Sue Chinese, Bless US Lawmakers
By Oh Young-jin
Assistant Managing Editor
First, condolences to four Chinese babies who died of melamine-laced baby formula and their bereaved families. Second, get-well-soon wishes to tens of thousands who remain sick. Third, I may need a medical checkup and recommend it for hundreds of thousands of consumers around the world who have consumed foods and food ingredients from China with fine-print labeling on the back of bottles, plastic bags and paper cartoons filling shelves on neighborhood supermarkets or big discount retailers.
Scaremongering? I have not even started it yet. But for space consideration, I go to the next stage ― giving Sanlu and its partial owner Fonterra of New Zealand, which made that tainted formula, the major dressing-down they deserve.
By almost all indications, Sanlu knew well in advance of cases of sickness among infants that had been fed their baby formula but according to reports, tried to cover it up. For Fonterra, it also became aware of its defective products before the Beijing Olympics but claimed that it had acquiesced to Chinese partners' refusal to conduct a public recall. A shame on their conscience!
This formula scandal, however, is an isolated case that reveals something of the big picture at the core of the values of a new China.
Less than five months ago, an earthquake hit Sichuan in the heart of China, with nearly 90,000 killed or listed missing, 400,000 injured and millions left homeless. Many of the casualties were children who were in classroom whose shabbily-built school buildings collapsed. Chinese Premier Wen Jibao took on the role of a national avuncular figure giving consolations to the victims and providing assurances for a nation in shock.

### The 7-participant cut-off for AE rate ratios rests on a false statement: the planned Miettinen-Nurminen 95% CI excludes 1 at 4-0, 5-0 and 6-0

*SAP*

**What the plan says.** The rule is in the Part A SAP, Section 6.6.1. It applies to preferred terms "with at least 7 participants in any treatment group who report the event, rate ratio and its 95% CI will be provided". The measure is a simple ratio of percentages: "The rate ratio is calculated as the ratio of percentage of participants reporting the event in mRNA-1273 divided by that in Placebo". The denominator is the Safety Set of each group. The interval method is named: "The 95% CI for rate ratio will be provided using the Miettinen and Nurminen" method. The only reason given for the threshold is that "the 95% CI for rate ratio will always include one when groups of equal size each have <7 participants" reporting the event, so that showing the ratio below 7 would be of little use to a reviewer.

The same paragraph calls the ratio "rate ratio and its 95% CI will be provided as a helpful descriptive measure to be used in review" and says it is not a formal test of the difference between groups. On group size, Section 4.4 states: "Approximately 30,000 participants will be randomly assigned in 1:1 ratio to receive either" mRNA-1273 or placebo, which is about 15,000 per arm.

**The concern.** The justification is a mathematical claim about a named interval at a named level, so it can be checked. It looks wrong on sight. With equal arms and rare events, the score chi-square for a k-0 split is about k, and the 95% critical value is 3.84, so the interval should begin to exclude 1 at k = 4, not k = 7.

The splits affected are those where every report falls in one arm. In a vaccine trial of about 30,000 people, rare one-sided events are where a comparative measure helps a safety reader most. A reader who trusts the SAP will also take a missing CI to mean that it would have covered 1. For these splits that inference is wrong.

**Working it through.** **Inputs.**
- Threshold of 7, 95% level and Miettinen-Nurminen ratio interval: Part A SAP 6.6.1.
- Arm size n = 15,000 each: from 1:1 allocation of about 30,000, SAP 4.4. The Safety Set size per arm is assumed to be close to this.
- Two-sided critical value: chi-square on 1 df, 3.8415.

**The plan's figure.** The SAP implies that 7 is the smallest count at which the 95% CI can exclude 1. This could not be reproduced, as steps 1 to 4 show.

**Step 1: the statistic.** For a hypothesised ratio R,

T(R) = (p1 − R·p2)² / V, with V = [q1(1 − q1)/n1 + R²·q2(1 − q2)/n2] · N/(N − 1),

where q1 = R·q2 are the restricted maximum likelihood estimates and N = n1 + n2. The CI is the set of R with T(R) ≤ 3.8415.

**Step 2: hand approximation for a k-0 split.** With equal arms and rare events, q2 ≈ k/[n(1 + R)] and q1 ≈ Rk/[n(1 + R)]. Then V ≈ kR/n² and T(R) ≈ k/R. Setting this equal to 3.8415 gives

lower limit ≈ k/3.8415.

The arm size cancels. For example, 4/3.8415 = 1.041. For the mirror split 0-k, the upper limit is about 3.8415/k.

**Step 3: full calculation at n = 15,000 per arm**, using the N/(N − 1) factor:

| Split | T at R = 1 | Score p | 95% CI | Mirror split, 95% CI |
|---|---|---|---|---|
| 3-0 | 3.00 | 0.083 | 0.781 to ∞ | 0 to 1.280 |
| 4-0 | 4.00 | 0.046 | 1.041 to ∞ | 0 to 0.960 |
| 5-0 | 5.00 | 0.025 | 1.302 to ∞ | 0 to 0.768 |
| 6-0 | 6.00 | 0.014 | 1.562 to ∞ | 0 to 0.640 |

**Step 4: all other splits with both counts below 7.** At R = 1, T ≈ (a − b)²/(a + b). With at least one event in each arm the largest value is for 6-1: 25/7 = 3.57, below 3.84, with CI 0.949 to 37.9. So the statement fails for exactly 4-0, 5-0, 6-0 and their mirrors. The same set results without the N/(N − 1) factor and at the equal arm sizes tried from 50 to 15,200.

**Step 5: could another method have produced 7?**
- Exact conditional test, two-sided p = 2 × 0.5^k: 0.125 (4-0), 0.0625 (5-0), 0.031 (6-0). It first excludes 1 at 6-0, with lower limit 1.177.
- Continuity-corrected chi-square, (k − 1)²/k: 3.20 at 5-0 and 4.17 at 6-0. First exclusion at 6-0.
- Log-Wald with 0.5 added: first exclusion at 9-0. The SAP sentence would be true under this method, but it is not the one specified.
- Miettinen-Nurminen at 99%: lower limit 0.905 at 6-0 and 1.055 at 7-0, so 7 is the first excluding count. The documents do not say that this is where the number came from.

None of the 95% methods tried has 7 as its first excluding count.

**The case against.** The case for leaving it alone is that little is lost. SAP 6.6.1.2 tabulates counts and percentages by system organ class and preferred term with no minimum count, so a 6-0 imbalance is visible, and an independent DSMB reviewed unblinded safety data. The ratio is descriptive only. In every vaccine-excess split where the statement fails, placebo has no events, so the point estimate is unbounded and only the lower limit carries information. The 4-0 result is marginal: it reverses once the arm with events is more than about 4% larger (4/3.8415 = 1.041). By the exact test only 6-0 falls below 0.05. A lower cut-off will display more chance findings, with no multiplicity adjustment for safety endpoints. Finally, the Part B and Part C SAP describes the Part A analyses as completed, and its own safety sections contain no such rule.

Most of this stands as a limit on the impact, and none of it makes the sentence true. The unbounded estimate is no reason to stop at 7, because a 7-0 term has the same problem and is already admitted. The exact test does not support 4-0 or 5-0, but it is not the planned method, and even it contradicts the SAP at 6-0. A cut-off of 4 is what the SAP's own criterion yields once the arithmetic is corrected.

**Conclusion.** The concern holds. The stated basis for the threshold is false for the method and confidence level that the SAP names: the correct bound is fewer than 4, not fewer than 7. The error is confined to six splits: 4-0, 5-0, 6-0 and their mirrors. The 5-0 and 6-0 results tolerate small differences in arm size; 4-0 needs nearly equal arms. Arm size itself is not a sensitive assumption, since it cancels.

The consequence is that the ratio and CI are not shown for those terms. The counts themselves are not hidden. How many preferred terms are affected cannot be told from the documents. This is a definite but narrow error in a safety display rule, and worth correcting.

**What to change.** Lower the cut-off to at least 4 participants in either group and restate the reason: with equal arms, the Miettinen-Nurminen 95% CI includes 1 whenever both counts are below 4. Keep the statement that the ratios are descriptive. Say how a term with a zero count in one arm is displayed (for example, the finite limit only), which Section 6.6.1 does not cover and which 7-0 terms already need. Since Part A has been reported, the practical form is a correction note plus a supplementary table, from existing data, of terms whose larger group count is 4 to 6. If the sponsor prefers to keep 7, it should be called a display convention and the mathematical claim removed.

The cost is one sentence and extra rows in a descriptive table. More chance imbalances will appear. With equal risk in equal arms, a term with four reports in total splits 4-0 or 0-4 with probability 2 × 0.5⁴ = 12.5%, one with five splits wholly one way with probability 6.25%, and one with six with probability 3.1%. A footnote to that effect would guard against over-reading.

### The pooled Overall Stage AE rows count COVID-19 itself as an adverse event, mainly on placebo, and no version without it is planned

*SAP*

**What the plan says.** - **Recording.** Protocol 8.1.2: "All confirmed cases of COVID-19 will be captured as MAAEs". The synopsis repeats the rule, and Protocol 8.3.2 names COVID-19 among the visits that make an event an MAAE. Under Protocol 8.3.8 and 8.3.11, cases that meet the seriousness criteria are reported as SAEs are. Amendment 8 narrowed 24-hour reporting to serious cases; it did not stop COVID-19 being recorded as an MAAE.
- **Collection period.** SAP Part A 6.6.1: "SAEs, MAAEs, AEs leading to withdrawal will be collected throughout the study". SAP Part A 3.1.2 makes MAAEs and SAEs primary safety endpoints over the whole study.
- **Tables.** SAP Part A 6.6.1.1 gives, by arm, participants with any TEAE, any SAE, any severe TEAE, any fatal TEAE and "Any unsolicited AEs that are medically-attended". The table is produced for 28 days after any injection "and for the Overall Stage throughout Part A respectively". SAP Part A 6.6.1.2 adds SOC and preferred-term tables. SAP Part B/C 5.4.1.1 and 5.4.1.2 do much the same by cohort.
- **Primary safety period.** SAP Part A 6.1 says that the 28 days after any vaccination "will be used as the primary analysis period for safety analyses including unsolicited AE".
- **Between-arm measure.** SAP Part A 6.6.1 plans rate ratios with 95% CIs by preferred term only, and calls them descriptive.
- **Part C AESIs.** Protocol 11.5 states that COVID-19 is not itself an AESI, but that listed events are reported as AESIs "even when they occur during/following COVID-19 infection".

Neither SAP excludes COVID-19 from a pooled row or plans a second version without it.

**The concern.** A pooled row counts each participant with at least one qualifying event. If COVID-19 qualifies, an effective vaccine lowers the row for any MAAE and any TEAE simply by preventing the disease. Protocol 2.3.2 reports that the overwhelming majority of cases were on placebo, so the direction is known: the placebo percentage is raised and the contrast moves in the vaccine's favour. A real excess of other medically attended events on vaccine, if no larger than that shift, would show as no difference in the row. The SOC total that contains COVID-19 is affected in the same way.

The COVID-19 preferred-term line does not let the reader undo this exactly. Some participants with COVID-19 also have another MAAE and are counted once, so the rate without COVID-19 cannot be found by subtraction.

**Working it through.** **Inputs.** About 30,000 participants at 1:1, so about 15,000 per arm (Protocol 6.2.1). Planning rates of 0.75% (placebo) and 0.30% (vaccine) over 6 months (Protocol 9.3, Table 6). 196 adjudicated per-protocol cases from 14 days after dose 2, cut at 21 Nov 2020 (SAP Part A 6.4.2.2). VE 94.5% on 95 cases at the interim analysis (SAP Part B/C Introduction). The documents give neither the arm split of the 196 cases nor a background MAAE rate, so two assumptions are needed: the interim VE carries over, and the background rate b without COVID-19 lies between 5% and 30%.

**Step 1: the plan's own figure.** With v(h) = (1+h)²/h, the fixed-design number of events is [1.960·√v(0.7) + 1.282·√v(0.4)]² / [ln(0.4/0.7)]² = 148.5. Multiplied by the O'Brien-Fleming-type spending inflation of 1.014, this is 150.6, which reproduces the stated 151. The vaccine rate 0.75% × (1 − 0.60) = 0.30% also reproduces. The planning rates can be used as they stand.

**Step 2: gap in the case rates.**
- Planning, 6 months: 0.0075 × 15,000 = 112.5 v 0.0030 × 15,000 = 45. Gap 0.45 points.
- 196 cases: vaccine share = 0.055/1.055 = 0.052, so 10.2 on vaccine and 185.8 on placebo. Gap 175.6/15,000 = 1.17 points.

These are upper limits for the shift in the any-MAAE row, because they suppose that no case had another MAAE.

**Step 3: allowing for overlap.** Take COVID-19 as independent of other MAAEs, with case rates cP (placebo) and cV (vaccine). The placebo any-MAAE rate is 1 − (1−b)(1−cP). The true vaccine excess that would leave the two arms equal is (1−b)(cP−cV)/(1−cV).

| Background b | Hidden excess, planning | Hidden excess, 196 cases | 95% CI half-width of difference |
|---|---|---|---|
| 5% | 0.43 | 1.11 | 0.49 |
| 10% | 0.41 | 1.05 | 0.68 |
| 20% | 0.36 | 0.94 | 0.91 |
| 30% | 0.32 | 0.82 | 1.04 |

It took less than five months for Wen to appear back on stage and play the same part.
My question is ``Are these two incidents dues Chinese have to pay on its path toward modernization?" I think not. It is just a case of incompetent bureaucracy combined with the public's lack of an ability to get indignant. A cure to this malady starts with the Chinese public's demand for accountability at the highest level. Accountable communism may sound oxymoronic but Chinese have done so much in so short a period of time and anything appears to be possible when they put their mind to it.
There are a couple of things that can be done from outside without risking accusations from Beijing of meddling in its internal politics. First, bring litigation en masse to Sanlu and, Fonterra, for damages. Recalls of products containing their ingredients are being conducted in scores of countries, with millions of consumers in a food funk. Then, companies and countries doing business with China should take this case to their heart so they won't hesitate to take on the role of whistleblower. If they want China to grow and gain from a bigger and responsible China, it is their role to share it with their past experiences.
US vs. China ― Same Difference? A Resounding No